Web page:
As is the case with many people who came to the United States prior to modern record keeping, Avrom Wolf is a bit of a mystery prior to 1818. It’s believed he was born in Spain before emigrating to England. Wolf claimed that he was born on February 17, 1782, but was never clear on where he was born. To some he said England, to others Spain.
For whatever reason, he did not want people to know where he was born, which was a common occurrence. What is known is that he was Jewish and never concealed his Judaism from anyone. To most people, he was Avrom Wolf, a few Anthony Wolf or Wolff. Avrom was not a name given by anyone who was not Jewish.
Beginning in 1818, when records appear for Wolf, he was already living a remarkable life. He was already an indian scout and interpreter based out of either Louisiana or Texas, somewhere close to the border between the two. An interpreter meant more than just having a knack for languages, which Wolf must have had, but an ability to determine what is not being said. This was a time when a mistake, no matter how small, did get people killed.
On September 15, 1818, Wolf was sent as an emissary to the Wichita tribe to negotiate. They were located on the Brazos River, an area deemed of great importance. Wolf was successful in his endeavor, which helped to solidify his reputation.
A short time later, Wolf became seriously ill and would remain so for years. He, along with his two sons, stayed at Captain John Hall’s house. The same Captain Hall who would be instrumental at the Battle of San Jacinto, the last major battle for Texas independence.
When war between Mexico and Texas broke out, he was well enough to travel. Wolf took his sons with him to the Alamo to become a garrison defender without rank. He had the reputation to have requested rank and would have been received, but he did not care about rank.
The Battle of the Alamo began on February 23, 1836 when Santa Anna began his siege. There were 200 defenders, which included Davy Crockett. Almost the entire Mexican military, 1000s of troops and artillery surrounded the Alamo.
13 days later, the Alamo fell. Those defenders who had not died were all executed in front of the women and children who were within the Alamo during the siege. Most were taken by and held by Santa Anna, but a few were allowed to leave, which included Susana Dickinson, who was handed a letter of warning from Santa Anna to be taken to Sam Houston.
According to the Texas State Historical Association, it was Dickinson who spoke of one garrison defender who asked for clemency from the Mexicans. Dickinson, “stated that a defender named “Wolff” asked the Mexicans for clemency, but was killed. His two young sons were killed in a room with Alamo survivors, their bodies removed on bayonets.” His sons were 11 and 12 years old.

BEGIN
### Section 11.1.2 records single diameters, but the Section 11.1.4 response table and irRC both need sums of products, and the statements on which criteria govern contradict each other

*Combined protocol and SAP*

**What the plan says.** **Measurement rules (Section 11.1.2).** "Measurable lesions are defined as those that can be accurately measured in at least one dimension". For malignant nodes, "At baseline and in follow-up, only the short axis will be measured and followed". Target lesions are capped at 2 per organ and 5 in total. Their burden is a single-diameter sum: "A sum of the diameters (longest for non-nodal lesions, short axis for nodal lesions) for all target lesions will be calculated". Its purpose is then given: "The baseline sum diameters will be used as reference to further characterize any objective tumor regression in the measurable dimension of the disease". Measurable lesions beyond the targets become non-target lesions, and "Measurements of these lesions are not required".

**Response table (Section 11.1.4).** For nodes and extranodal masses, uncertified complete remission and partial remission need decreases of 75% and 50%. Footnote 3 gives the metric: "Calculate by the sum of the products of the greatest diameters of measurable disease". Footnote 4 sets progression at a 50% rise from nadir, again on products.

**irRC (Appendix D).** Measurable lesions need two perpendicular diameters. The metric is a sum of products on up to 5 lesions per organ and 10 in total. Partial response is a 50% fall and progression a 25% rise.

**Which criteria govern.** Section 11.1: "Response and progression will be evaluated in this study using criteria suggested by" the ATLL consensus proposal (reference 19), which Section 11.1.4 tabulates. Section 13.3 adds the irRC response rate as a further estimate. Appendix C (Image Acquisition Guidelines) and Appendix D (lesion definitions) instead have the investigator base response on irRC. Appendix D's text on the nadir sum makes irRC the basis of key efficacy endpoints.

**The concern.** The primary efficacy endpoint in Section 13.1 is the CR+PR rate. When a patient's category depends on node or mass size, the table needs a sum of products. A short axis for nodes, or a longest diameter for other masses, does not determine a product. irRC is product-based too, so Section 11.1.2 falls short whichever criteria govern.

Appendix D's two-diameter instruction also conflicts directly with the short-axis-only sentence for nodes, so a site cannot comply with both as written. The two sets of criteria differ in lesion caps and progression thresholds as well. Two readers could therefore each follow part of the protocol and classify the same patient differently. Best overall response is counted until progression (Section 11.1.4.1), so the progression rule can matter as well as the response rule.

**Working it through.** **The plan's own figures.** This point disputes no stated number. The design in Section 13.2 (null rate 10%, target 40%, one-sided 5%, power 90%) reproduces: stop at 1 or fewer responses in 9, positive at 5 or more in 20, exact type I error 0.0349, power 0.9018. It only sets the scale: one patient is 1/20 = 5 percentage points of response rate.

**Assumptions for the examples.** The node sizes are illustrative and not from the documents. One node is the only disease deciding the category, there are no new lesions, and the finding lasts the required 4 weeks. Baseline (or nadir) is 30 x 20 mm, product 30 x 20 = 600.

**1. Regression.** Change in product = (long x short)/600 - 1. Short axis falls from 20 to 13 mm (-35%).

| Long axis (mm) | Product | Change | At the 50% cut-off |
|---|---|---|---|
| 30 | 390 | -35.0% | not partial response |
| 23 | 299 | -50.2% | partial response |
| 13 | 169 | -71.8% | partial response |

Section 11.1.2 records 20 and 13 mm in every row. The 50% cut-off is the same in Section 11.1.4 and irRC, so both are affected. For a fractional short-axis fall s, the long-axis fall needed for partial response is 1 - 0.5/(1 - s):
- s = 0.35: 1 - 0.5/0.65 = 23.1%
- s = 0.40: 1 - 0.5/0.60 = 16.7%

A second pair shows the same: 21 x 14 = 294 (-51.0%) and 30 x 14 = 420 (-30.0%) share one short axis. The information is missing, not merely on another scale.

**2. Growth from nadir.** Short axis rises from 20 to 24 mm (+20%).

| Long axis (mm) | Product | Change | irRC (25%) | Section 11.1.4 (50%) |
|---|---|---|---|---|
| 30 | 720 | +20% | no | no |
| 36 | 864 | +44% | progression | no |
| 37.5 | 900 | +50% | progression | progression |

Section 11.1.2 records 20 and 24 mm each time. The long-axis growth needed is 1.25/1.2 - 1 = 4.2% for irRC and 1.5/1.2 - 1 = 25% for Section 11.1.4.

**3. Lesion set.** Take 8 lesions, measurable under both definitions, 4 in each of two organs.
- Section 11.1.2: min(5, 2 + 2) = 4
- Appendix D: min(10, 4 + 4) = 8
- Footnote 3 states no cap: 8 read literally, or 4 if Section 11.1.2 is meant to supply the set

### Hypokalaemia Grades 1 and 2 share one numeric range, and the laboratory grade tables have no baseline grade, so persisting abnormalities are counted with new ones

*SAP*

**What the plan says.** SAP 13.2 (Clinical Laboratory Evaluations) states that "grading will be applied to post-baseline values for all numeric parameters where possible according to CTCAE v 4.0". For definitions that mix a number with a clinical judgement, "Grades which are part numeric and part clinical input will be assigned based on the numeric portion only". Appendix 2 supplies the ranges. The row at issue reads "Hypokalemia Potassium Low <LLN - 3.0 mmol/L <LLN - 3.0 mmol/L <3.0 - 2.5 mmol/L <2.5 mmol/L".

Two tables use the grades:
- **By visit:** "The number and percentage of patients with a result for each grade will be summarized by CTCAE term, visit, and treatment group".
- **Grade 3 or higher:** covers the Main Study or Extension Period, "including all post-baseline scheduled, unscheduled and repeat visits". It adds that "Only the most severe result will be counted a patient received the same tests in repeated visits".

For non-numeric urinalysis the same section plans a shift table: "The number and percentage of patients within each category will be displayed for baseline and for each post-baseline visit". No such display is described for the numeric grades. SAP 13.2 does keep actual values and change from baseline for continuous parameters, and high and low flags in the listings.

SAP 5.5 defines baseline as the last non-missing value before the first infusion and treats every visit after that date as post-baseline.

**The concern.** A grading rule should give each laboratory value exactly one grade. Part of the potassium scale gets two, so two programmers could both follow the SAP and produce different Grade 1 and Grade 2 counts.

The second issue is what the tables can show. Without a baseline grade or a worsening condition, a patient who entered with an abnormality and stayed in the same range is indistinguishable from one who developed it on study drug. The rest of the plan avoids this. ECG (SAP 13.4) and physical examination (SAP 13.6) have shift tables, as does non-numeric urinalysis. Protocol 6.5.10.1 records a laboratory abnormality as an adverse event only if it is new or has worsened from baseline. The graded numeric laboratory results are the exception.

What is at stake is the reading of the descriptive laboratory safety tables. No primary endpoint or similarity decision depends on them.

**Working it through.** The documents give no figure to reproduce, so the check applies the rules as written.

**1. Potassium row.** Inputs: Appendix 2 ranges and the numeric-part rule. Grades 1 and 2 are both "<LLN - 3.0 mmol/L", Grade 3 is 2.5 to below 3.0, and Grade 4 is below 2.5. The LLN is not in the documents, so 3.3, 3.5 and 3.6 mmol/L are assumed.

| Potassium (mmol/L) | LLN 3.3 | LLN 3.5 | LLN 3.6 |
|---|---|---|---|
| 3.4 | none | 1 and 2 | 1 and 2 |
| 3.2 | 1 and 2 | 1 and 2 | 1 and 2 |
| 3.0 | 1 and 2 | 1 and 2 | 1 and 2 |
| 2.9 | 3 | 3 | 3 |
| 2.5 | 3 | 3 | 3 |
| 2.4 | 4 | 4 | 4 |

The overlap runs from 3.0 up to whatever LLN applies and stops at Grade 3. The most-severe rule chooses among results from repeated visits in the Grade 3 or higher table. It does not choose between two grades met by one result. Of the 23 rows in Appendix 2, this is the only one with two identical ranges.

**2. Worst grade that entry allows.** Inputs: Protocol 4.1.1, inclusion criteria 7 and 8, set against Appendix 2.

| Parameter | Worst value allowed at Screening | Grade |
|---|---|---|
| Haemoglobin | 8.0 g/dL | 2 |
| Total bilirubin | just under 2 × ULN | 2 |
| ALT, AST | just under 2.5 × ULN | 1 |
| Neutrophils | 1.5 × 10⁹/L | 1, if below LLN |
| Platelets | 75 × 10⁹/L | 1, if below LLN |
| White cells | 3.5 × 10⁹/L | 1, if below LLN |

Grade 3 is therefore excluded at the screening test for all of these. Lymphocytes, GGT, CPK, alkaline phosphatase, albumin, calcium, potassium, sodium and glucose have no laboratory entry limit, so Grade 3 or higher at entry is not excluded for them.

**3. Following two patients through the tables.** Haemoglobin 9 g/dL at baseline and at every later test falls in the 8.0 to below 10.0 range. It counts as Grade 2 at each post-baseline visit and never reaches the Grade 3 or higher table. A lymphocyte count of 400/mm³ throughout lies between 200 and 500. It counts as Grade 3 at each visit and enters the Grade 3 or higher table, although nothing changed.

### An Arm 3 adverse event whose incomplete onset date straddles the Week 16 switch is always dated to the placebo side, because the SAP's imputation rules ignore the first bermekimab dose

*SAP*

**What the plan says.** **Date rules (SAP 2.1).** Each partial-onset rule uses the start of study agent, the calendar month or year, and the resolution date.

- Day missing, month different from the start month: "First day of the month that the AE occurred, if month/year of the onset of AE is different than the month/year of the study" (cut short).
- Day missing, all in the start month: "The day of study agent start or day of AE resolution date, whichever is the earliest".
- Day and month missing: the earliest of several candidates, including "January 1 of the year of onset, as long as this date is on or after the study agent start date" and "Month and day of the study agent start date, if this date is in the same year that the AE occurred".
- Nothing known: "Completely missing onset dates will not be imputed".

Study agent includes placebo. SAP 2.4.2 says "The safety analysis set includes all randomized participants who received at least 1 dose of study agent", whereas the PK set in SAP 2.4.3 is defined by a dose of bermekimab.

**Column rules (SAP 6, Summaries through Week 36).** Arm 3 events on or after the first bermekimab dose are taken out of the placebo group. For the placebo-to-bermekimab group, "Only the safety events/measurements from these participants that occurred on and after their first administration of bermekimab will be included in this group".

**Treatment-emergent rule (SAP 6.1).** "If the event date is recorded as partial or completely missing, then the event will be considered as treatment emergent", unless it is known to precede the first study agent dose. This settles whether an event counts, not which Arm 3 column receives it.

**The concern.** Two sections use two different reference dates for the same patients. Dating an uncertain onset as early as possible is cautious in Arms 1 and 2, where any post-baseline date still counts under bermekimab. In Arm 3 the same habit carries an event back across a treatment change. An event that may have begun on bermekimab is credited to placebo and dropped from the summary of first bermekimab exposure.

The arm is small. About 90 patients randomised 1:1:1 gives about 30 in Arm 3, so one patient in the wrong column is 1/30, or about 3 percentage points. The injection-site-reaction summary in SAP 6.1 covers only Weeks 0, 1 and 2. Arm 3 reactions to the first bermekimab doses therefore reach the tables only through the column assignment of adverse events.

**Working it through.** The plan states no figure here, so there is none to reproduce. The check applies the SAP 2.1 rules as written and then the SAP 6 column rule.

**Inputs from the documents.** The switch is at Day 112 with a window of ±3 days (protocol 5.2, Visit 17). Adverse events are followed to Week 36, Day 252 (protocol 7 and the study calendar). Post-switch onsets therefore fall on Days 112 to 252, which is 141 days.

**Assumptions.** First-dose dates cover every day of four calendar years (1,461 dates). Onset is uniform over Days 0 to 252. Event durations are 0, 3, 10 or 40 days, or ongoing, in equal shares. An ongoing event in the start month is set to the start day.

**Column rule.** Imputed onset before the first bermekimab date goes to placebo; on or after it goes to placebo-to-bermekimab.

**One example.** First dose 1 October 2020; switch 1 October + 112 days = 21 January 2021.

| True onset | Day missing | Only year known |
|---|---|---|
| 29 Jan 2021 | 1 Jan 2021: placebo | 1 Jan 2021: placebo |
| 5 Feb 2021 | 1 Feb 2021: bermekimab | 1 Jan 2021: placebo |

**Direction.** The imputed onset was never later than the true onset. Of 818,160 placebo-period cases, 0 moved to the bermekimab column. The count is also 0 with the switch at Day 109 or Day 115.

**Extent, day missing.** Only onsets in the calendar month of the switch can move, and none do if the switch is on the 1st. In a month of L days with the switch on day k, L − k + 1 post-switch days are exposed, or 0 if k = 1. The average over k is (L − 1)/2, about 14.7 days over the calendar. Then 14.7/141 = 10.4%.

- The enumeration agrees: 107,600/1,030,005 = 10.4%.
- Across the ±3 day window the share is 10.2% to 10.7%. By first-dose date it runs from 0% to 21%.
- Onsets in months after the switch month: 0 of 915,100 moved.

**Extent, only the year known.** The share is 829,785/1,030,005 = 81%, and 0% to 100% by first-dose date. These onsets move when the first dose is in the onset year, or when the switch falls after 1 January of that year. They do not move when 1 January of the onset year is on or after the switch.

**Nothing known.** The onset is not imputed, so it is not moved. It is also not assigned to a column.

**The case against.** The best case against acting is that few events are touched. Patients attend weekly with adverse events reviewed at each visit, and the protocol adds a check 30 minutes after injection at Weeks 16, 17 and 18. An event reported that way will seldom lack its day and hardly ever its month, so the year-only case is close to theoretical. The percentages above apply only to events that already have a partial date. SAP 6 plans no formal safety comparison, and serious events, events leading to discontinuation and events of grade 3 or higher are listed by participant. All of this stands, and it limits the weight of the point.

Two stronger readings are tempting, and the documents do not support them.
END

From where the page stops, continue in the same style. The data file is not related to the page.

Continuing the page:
In a letter written by San Antonio dated March 19, 1874, nearly 40 years after the Alamo, Santa Anna wrote of the slaughter by his soldiers following his orders:
I will add that, that conflict of arms was bloody, because the chief Travis, who commanded the forces of the Alamo, would not enter into any capitulation, and his responses were insulting, which made it imperative to assault the fort before it could be reinforced by Samuel Houston who was marching to its succor with respectable forces. The obstinancy of Travis and his soldiers was the cause of the death of the whole of them, for not one would surrender. The struggle lasted more than two hours, and until the ramparts were resolutely scaled by Mexican soldiers.
The bayonetting of boys has no justification. The execution of disarmed defenders has no justification. Not even in his later life could Santa Anna take responsibility for the horrors he brought to Mexico, before Texas ever declared independence.
Why would one of the oldest defenders remain with his two young sons? Wolf could have left the Alamo with his sons when word of the Mexican army’s approach reached them. He, like the others believed the Alamo could be defended, just as they believed those who were not defenders would be spared.
Wolf and the other defenders were wrong. As bad as things had been under Santa Anna prior to the Alamo, he had never taken such measures as to have his soldiers bayonet boys to death. Prior to the Alamo, Santa Anna did have some degree of honor, which is why the result was so shocking to all who heard after the slaughter had taken place.
The decision to slaughter those within was made by Santa Anna before his forces ever reached the Alamo. He pretended to split his forces to give the appearance of only about 1000 soldiers were headed to the Alamo. 200 defenders could hold back a force of over 1000 until reinforcements arrived.
No commander takes an entire Army to lay siege to a single fortified mission the size of the Alamo unless the plan is to slaughter everyone within. The slaughter at the Alamo was believed by Santa Anna to be necessary in the same way that the Goliad Massacre would a short time later where over 400 prisoners of war were executed at Santa Anna’s direct orders.